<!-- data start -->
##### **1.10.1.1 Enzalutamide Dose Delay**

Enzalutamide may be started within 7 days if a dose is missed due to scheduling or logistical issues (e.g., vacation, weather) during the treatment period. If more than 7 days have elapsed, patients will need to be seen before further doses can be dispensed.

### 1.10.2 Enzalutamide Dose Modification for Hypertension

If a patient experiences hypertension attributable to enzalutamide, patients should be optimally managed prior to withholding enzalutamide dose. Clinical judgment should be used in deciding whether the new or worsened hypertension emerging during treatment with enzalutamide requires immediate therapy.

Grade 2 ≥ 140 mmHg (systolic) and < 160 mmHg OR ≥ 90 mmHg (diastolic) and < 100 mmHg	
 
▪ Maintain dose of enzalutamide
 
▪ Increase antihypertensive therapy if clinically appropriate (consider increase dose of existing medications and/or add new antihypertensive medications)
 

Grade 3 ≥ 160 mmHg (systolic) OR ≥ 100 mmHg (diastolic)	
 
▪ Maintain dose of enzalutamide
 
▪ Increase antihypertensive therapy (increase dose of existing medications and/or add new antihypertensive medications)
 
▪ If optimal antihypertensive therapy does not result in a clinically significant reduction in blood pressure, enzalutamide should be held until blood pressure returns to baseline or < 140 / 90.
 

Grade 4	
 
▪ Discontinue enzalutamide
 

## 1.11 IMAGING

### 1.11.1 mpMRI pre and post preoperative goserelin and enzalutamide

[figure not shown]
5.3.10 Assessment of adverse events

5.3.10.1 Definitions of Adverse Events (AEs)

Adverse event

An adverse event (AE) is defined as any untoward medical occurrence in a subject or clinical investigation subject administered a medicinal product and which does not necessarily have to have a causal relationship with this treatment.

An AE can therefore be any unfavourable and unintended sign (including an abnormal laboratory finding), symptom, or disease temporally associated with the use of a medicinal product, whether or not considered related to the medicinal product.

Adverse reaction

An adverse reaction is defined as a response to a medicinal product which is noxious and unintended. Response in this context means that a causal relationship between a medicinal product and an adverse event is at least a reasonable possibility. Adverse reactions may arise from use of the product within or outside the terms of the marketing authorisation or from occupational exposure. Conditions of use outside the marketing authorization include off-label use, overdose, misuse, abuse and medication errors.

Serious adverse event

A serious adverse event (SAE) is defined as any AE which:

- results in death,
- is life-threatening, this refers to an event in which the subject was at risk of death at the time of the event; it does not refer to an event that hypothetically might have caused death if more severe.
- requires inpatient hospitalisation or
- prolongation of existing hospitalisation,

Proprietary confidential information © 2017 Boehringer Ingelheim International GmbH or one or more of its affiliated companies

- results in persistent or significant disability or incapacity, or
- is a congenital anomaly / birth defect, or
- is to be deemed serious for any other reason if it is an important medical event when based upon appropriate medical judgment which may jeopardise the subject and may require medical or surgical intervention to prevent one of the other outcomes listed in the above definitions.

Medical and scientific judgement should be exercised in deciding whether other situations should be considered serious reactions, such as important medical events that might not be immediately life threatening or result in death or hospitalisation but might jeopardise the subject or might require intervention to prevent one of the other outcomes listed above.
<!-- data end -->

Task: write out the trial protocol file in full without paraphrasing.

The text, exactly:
##### **1.10.1.1 Enzalutamide Dose Delay**

Enzalutamide may be started within 7 days if a dose is missed due to scheduling or logistical issues (e.g., vacation, weather) during the treatment period. If more than 7 days have elapsed, patients will need to be seen before further doses can be dispensed.

### 1.10.2 Enzalutamide Dose Modification for Hypertension

If a patient experiences hypertension attributable to enzalutamide, patients should be optimally managed prior to withholding enzalutamide dose. Clinical judgment should be used in deciding whether the new or worsened hypertension emerging during treatment with enzalutamide requires immediate therapy.

Grade 2 ≥ 140 mmHg (systolic) and < 160 mmHg OR ≥ 90 mmHg (diastolic) and < 100 mmHg	
 
▪ Maintain dose of enzalutamide
 
▪ Increase antihypertensive therapy if clinically appropriate (consider increase dose of existing medications and/or add new antihypertensive medications)
 

Grade 3 ≥ 160 mmHg (systolic) OR ≥ 100 mmHg (diastolic)	
 
▪ Maintain dose of enzalutamide
 
▪ Increase antihypertensive therapy (increase dose of existing medications and/or add new antihypertensive medications)
 
▪ If optimal antihypertensive therapy does not result in a clinically significant reduction in blood pressure, enzalutamide should be held until blood pressure returns to baseline or < 140 / 90.
 

Grade 4	
 
▪ Discontinue enzalutamide
 

## 1.11 IMAGING

### 1.11.1 mpMRI pre and post preoperative goserelin and enzalutamide

[figure not shown]
5.3.10 Assessment of adverse events

5.3.10.1 Definitions of Adverse Events (AEs)

Adverse event

An adverse event (AE) is defined as any untoward medical occurrence in a subject or clinical investigation subject administered a medicinal product and which does not necessarily have to have a causal relationship with this treatment.

An AE can therefore be any unfavourable and unintended sign (including an abnormal laboratory finding), symptom, or disease temporally associated with the use of a medicinal product, whether or not considered related to the medicinal product.

Adverse reaction

An adverse reaction is defined as a response to a medicinal product which is noxious and unintended. Response in this context means that a causal relationship between a medicinal product and an adverse event is at least a reasonable possibility. Adverse reactions may arise from use of the product within or outside the terms of the marketing authorisation or from occupational exposure. Conditions of use outside the marketing authorization include off-label use, overdose, misuse, abuse and medication errors.

Serious adverse event

A serious adverse event (SAE) is defined as any AE which:

- results in death,
- is life-threatening, this refers to an event in which the subject was at risk of death at the time of the event; it does not refer to an event that hypothetically might have caused death if more severe.
- requires inpatient hospitalisation or
- prolongation of existing hospitalisation,

Proprietary confidential information © 2017 Boehringer Ingelheim International GmbH or one or more of its affiliated companies

- results in persistent or significant disability or incapacity, or
- is a congenital anomaly / birth defect, or
- is to be deemed serious for any other reason if it is an important medical event when based upon appropriate medical judgment which may jeopardise the subject and may require medical or surgical intervention to prevent one of the other outcomes listed in the above definitions.

Medical and scientific judgement should be exercised in deciding whether other situations should be considered serious reactions, such as important medical events that might not be immediately life threatening or result in death or hospitalisation but might jeopardise the subject or might require intervention to prevent one of the other outcomes listed above.